The unit used to measure the intensity of illumination is the lumen, I lumen/ ft2 being equal to a foot candle.


Recommended standards of illumination for different types of work are given below:

Consideration # 7. Heating:

In a factory, heating is required for following purposes:

(i) Processing:

Heating is required for melting metals and alloys, making forging, etc.

(ii) Work-place heating:


Work-place is heated for improving the efficiency of the workers in the winter season. The temperature maintained is within the comfort zone of about 60-65° F.

(iii) Cooking and preparation of factory meals.

Heat sources for:

(i) Processing:

Electric, coke or oil fired furnaces, boilers etc.

(ii) Workplace Heating:

Electric heaters, coal stoves etc.

(iii) Cooking:

Gas or electric stoves.

Fuel is generally burnt centrally and heat is transmitted to different work places, etc., with the help of pipes containing hot water, steam or hot air. Heating systems can be automatically controlled.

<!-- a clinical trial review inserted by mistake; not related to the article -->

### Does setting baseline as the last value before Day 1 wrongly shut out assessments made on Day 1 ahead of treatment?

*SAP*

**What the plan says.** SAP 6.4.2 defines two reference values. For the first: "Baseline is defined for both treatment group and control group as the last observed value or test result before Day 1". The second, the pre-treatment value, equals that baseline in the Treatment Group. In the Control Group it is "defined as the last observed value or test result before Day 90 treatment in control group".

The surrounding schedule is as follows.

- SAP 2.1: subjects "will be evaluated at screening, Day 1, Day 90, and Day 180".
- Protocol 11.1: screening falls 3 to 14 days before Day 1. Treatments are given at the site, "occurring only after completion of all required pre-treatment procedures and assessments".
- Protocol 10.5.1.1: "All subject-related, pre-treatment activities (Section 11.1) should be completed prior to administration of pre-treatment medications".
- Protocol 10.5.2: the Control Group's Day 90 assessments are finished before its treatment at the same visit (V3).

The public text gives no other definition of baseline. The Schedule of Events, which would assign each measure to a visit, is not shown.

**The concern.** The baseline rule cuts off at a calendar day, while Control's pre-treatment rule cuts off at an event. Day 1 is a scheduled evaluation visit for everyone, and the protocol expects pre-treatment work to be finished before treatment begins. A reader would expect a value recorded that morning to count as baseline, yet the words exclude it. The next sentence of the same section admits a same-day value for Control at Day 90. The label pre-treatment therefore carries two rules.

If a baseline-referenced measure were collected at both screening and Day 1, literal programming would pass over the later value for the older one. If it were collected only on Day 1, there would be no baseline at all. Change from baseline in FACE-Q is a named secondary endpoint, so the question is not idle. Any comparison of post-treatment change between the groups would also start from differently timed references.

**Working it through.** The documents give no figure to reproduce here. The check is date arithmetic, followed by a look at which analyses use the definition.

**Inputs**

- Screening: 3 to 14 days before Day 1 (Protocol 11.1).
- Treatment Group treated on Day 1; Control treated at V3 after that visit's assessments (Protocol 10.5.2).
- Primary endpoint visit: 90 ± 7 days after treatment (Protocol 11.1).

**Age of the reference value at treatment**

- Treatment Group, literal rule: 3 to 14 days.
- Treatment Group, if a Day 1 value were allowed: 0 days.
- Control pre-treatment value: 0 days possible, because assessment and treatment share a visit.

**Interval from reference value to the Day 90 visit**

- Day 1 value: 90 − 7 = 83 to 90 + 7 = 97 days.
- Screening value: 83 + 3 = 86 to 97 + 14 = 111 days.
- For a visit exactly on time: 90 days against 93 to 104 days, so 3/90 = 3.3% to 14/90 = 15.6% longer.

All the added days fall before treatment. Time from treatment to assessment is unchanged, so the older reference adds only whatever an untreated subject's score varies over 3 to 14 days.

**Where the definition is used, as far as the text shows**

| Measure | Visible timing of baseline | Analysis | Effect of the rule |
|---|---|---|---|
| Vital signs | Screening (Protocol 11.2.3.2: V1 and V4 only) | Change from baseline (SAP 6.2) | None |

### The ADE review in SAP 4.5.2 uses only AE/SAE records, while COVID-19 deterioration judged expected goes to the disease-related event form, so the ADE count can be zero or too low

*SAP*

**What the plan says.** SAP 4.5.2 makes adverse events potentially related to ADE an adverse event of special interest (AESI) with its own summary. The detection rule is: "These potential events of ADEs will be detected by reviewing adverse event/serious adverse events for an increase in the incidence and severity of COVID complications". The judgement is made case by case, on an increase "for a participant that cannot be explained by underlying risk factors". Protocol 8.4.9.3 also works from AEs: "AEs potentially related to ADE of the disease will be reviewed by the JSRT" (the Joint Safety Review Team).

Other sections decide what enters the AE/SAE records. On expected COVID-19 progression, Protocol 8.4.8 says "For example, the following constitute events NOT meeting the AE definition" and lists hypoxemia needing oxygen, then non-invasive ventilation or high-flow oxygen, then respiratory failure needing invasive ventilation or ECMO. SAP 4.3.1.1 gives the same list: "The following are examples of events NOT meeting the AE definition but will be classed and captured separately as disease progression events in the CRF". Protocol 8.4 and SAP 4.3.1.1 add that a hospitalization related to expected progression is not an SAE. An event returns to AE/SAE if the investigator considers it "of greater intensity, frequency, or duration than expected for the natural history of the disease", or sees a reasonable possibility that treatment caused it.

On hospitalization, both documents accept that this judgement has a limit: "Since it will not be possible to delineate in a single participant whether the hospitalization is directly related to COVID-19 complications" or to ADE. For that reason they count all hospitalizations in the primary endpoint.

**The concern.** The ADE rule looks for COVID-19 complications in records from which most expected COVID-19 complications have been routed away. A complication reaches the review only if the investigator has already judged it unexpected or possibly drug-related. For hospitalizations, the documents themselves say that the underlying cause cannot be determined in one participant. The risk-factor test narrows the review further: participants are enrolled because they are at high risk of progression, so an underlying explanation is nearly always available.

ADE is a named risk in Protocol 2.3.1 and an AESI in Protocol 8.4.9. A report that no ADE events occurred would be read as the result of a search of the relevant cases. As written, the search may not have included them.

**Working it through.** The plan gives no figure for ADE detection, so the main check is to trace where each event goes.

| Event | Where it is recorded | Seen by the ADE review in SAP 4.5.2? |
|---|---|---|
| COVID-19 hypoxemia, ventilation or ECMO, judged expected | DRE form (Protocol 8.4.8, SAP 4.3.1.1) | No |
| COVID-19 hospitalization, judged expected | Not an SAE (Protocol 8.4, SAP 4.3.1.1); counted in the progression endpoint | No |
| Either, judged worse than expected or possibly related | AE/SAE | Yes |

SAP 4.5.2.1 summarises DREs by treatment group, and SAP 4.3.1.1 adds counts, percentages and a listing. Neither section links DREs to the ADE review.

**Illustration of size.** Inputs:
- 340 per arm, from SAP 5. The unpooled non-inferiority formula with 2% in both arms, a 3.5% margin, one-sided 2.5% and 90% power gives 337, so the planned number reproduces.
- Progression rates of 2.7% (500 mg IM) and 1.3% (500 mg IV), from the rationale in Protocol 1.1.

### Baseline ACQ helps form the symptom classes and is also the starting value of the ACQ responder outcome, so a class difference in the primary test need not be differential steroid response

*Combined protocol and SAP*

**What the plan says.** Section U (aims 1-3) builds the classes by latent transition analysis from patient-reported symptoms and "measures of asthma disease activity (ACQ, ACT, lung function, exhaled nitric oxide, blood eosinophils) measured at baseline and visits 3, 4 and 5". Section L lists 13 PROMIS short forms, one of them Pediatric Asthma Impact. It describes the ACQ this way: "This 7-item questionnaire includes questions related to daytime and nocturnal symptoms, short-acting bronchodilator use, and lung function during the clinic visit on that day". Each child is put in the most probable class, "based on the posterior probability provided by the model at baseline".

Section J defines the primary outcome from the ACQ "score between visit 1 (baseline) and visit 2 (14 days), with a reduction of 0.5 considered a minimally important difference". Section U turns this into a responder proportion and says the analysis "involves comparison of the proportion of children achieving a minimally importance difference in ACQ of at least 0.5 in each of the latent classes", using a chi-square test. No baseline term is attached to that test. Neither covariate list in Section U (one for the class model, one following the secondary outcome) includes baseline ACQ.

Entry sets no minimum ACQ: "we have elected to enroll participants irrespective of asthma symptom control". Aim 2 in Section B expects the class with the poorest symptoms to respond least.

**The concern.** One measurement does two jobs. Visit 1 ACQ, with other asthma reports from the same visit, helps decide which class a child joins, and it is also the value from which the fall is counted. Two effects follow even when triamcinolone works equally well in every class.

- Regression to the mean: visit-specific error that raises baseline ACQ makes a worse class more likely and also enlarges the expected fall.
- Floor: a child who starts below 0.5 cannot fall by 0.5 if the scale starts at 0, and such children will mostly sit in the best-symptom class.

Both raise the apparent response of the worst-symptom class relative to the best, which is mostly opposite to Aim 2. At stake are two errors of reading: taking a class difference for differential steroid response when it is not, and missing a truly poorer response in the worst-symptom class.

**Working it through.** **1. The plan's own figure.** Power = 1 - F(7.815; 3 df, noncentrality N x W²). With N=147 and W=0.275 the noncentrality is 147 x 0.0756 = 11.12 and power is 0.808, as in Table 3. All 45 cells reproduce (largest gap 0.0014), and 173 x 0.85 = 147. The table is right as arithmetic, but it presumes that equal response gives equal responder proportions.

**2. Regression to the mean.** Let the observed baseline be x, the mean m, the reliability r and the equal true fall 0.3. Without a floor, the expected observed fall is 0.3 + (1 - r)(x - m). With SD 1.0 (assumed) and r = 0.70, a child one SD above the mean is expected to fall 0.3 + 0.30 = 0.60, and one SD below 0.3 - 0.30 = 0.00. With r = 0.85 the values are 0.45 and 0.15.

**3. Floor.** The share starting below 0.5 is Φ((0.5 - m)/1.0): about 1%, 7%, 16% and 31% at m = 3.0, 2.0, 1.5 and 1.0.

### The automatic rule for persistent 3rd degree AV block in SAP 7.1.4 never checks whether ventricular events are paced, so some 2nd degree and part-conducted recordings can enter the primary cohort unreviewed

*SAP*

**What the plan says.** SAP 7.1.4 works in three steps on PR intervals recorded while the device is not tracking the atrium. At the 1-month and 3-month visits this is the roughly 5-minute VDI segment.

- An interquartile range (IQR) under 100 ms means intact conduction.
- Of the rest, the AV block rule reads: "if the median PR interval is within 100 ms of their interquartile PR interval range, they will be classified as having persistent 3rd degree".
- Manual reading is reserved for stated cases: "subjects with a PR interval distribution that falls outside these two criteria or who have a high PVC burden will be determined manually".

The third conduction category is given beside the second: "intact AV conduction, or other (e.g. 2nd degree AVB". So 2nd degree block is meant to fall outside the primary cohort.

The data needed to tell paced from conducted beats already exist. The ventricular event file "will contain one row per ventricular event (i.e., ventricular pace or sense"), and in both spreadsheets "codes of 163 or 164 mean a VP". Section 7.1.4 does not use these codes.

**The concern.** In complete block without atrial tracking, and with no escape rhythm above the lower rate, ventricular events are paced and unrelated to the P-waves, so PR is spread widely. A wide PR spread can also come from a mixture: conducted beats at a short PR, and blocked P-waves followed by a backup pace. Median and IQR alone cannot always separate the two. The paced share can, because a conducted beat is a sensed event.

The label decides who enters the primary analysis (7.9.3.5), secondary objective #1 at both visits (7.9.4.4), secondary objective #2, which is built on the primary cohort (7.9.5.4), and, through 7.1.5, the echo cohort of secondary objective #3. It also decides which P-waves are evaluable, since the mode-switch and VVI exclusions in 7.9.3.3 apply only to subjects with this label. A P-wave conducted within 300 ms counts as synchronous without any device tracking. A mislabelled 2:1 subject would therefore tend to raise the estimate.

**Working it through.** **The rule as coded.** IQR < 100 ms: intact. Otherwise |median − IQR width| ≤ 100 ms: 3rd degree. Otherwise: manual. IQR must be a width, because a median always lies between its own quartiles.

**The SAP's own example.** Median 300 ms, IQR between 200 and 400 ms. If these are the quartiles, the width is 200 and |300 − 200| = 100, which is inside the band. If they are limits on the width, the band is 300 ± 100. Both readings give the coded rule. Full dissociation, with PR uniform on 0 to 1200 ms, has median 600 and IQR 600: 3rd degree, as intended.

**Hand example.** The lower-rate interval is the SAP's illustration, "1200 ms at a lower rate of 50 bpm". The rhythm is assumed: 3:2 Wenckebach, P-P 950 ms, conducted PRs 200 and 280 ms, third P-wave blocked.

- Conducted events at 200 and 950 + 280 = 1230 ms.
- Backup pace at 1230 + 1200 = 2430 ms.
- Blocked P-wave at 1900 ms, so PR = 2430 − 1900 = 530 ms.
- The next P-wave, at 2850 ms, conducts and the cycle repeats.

Consideration # 8. Ventilating:

Ventilating is basically replacing stale air (of the factory building) by fresh air. If the stale air is not removed, it will smell bad and the concentration of carbon-dioxide, humidity and tempera­ture will rise. Inadequate ventilation results in discomfort and fatigue. Modern plants provide ample ventilation by increasing the number of air changes per hour.

Methods to provide ventilation:

(i) Natural ventilation through windows and roof or wall ventilators.

(ii) Mechanical ventilation, employing exhaust fans to extract stale air from the factory building. Fresh air enters from doors and windows.

(iii) Mechanical ventilation employing fans which draw fresh air into the factory building; the stale air escapes naturally.

Consideration # 9. Air-Conditioning:

Air-conditioning is the control of air temperature, humidity, cleanliness and distribution of air. Temperature control involves heating the air in winter and cooling it in summer. Heat may be generated from a central heating plant using hot water or steam as a heating medium. Cooling may be caused by piping the coolant from a centralized compressor plant to local areas where air is run through the coils. Self-contained air-conditioners may be installed directly in the rooms to be cooled. Humidity of the air is adjusted by adding moisture to it in winter and by removing moisture from the moist summer air.